We got up & dressed and drank some coffee about 4 a.m. and wandered around. The sky was still overcast. It had not rained however at the zero point (the bomb)6 and the [wires? lines?] were O.K. Word then came through about 4:30 that 5:10 would be the time. About 5 p.m. [sic a.m.] or a little after, word came that the firing would occur at 5:30. Shortly after, General Groves came back to the forward area. We prepared to view the scene from a slight rise near the camp. Col. S[tafford]. Warren [was] in charge of health.7 Tolman, Rabbi [sic], Gen. Groves & J.B.C. were more or less together.8 It was agreed that because of the expected (or hoped!) bright flash and the ultra violet light (no ozone to absorb it) it would be advisable to lie flat and look away at the start, then look through the heavy dark glass.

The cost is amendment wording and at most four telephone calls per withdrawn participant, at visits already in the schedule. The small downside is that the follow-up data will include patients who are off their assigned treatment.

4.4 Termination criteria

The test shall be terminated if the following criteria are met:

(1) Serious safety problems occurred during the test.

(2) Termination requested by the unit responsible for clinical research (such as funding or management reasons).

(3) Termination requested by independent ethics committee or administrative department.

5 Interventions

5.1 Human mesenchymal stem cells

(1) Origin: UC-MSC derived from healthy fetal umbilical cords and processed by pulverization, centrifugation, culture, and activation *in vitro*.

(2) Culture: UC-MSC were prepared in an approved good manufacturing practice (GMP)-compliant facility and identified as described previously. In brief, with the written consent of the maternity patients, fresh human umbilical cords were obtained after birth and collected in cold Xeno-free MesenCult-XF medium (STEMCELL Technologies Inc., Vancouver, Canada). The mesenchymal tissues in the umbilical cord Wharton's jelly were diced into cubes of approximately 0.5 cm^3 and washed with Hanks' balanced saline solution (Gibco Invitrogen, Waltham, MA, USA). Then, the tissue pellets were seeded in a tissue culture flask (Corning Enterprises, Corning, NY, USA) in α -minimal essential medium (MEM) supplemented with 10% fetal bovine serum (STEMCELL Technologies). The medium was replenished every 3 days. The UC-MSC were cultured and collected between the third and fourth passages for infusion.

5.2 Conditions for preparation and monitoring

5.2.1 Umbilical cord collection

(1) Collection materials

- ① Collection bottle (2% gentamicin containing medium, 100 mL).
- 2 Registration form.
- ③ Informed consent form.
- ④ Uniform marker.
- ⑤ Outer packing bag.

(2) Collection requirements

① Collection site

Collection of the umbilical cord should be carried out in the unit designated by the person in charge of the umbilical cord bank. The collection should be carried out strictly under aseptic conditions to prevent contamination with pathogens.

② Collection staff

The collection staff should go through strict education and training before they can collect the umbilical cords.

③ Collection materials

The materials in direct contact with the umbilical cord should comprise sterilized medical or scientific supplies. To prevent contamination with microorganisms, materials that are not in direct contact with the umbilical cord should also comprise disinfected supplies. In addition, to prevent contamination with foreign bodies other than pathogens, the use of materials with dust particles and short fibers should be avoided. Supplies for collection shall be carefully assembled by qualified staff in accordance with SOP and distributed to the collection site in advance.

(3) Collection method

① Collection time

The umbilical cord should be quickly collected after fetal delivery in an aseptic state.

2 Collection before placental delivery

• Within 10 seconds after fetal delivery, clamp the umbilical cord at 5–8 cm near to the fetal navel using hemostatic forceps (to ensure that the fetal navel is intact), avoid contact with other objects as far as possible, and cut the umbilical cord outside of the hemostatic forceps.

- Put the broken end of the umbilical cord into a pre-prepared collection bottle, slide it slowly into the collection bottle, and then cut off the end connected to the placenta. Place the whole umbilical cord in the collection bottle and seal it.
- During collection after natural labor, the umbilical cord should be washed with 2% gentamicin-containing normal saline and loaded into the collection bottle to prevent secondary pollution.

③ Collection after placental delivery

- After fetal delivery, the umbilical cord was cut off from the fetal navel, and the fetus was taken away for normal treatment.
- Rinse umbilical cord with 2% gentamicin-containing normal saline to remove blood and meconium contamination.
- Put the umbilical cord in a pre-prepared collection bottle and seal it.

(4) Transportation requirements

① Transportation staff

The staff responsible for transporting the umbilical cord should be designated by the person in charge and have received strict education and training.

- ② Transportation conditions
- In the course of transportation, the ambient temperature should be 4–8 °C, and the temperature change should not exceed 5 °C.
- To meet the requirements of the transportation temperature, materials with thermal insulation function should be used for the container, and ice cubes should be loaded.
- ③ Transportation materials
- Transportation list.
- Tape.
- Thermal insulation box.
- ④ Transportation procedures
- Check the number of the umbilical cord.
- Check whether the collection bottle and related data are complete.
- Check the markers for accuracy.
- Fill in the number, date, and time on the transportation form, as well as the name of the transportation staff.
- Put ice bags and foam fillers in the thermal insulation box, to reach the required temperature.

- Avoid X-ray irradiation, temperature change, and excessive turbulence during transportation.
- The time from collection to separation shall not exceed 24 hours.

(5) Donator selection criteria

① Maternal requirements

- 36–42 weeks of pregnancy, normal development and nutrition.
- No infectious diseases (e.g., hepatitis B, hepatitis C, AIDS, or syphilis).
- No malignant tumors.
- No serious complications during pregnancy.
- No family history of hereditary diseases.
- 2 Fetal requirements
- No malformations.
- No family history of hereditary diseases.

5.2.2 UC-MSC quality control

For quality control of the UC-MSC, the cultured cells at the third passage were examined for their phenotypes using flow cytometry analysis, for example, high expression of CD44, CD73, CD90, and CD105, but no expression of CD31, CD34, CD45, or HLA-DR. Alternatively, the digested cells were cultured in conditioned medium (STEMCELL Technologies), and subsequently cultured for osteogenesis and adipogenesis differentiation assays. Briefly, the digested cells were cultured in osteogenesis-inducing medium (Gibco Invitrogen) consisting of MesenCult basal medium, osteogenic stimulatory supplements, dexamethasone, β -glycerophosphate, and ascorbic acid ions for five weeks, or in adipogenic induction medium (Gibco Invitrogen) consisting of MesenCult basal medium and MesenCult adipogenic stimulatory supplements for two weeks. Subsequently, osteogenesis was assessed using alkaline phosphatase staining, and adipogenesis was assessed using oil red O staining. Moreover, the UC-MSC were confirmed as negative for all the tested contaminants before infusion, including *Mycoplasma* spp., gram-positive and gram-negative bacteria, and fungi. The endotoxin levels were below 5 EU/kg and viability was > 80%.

At 5:20 the sirens blew the 10 min signal then another at 5:25 and I think another 2 mins. before. We lay belly down facing 180 [degrees] away from the spot on the tarpaulin. I kept my eyes open looking at the horizon opposite the spot. It was beginning to be light, but the general sky was still dark particularly in the general direction I was looking. Through the loud speaker nearby I heard [Samuel] Allison counting the seconds minus 45, minus 40, minus 30, minus 20, minus 10. (The firing was done by some kind of timing devices started at minus 45 sec.) These were long seconds! Then came a burst of white light that seemed to fill the sky and seemed to last for seconds. I had expected a relatively quick and bright flash. The enormity of the light and its length quite stunned me. My instantaneous reaction was that something had gone wrong and that the thermal nuclear transformational of the atmosphere, once discussed as a possibility and jokingly referred to a few minutes earlier, had actually occurred.9  Slightly blinded for a second, I turned on my back as quickly as possible and raising my head slightly, could see the "fire" through the dark glass. At that stage it looked like an enormous pyrotechnic display with great boiling of luminous vapors, some spots being brighter than others. A picture from memory is as seen through heavy dark glass.